When you look through a horse’s profile you will soon see on which ground it performs best. Suggestion, use the PM (postmark) of the racing post if you are still learning about form!
RACE DISTANCE – HOW TO WIN BETTING ON HORSES
It’s not always easy to identify each runners best distance, and it might change as they age or start to mix codes (flat & national hunt racing). However, it’s one of the most important factors.
Take all contingencies into consideration because a mile at one track is different to a mile at another track. If the ground is fast there will be less emphasis on stamina, whereas the opposite is true when it becomes heavy. Aim to figure out the effect of pace, and what to expect in different sized fields.
Take note, younger horses tend to start racing over the minimum trip. Although not illegal, some trainers specialise in getting inmates handicapped over the wrong distance, and then at a later date exploit a favourable handicap mark. Trainers such as Sir Mark Prescott are guilty of such, albeit within the rules of racing!
Study form, consider breeding, and watch videos to get a better understanding of distance!
FORMBOOK CONSIDERATIONS – PROFILE CHECKING
Horse racing isn’t an exact science, and you need to accept they are not machines. While some are more predictable than others, it’s the variants that make horse racing a real challenge.
The best way to judge races is to watch plenty of live racing, and use video replays for reference. At the same time use the form book (racing post), and consider all the information it provides.
Here are a few tips & tricks from a pro-gambler to win betting horses in 2021:
Consider time between races – Some are best with plenty of time between races, others benefit from racing more frequently.
Time of year – Look at a horse’s profile to figure out if it’s better at a certain time of the year. You might be surprised by your findings. PS – This applies particularly to Fillies & mares.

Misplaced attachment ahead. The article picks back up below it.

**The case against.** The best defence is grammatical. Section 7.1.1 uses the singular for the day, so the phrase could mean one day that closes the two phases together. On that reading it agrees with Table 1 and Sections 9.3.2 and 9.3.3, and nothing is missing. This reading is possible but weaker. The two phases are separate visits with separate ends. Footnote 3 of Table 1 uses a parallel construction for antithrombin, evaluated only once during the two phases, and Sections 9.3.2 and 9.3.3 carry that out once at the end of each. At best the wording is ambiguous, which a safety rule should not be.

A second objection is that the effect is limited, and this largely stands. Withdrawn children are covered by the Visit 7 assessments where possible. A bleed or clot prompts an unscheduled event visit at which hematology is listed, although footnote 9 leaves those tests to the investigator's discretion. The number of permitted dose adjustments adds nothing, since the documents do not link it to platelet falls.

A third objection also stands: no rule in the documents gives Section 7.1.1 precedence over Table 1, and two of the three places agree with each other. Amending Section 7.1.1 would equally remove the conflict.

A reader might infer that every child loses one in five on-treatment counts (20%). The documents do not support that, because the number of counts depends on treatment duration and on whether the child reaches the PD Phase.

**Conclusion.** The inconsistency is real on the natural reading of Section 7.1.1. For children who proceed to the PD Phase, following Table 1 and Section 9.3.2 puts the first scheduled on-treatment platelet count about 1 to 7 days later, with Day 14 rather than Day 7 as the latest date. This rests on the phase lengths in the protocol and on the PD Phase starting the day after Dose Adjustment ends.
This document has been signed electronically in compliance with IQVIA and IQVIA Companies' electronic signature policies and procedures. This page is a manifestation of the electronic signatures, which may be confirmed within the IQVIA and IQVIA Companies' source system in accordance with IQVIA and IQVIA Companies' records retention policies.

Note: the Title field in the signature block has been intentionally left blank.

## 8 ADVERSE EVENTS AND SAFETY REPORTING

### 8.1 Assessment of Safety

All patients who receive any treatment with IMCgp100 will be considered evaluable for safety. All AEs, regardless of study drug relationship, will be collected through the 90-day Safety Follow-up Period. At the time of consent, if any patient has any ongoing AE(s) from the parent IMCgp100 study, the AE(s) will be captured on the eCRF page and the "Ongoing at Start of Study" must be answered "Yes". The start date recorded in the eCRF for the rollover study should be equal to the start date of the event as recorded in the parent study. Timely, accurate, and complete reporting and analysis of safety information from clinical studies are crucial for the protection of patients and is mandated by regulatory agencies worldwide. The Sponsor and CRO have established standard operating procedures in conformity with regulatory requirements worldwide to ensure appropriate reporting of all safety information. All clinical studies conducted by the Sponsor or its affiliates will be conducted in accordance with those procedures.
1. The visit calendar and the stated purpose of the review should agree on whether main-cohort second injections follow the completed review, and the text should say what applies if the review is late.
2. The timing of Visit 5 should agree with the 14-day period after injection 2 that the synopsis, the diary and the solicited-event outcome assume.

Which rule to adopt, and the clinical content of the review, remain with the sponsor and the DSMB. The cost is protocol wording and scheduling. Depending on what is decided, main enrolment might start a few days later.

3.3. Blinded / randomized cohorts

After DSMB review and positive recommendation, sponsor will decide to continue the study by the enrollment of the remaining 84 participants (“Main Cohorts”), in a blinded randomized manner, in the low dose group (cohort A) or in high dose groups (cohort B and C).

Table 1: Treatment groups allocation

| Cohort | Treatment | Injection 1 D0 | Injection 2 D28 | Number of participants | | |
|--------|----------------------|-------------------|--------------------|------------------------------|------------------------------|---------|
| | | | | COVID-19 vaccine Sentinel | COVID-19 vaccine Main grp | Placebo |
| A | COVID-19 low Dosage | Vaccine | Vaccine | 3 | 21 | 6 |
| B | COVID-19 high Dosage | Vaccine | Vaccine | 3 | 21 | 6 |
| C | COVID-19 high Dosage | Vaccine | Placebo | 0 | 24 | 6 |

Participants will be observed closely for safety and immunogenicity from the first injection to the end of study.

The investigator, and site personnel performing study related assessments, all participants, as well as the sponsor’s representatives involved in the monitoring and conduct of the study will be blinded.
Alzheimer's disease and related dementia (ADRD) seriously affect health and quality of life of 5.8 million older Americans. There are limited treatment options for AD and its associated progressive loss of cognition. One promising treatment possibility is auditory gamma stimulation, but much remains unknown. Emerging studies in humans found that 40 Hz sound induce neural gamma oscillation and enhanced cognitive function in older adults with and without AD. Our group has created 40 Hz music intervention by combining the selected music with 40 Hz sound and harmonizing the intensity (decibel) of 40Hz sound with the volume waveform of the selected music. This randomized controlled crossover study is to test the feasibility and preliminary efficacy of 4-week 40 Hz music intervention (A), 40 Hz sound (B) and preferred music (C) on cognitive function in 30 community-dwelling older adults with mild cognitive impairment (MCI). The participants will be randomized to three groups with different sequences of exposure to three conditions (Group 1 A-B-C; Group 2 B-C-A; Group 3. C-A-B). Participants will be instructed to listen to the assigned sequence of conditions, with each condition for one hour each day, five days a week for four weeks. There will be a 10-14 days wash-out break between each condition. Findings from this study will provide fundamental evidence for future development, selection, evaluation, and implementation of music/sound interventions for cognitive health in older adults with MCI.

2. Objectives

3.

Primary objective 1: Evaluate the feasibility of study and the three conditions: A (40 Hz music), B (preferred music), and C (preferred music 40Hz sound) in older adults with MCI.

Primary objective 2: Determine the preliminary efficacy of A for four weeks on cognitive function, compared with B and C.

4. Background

Trainer form – Stables have peaks and troughs, consider how trainers horses are running. Recent form is the best indicator, although to be properly informed you need to consider odds & expectancy.
Travelling to track – Some horses don’t mind travelling long distances, others do. Consider course proximity, and how they travelled similar distances in the past.
Course form – Look for past performances on the same track, the CD (course and distance winner) tick is a bonus. Also, consider form at similar tracks, and whether going in the same direction.
Ground form – As mentioned, know your horse. Do your research about a runner’s ability to race on the ground it’s going to be encountering.
Number of runners – Some horses are better in races with lots of runners, others don’t like being crowded. Also, big fields tend to run faster, whereas small fields don’t suit all!
Front runners – If you are betting a front-runner an easy lead is more possible if no other front-runner is in the race – Research the others!
Hold up horses – Usually benefit from a strong pace, and some tracks suit this style more than others.
Other factors – Change of stables, runs better for a certain jockey, recent wind operation, added aides (blinkers/visor, etc), and type of race (apprentice/amateurs) are worth a mention.
JOCKEY- WIN BETTING HORSES IN 2021
A top jockey riding is a bonus, and that’s especially the case when they are turning up to ride in just one race. Claiming jockeys can also be a big bonus as weight is an important factor to win betting horses in 2021. It’s fair to say we prefer some jockeys to others, but most important is understanding which jockey suits best!
Weight counts for more over longer trips and on testing ground. Suffice to say, in such circumstances having a good 7-pound claimer is positive.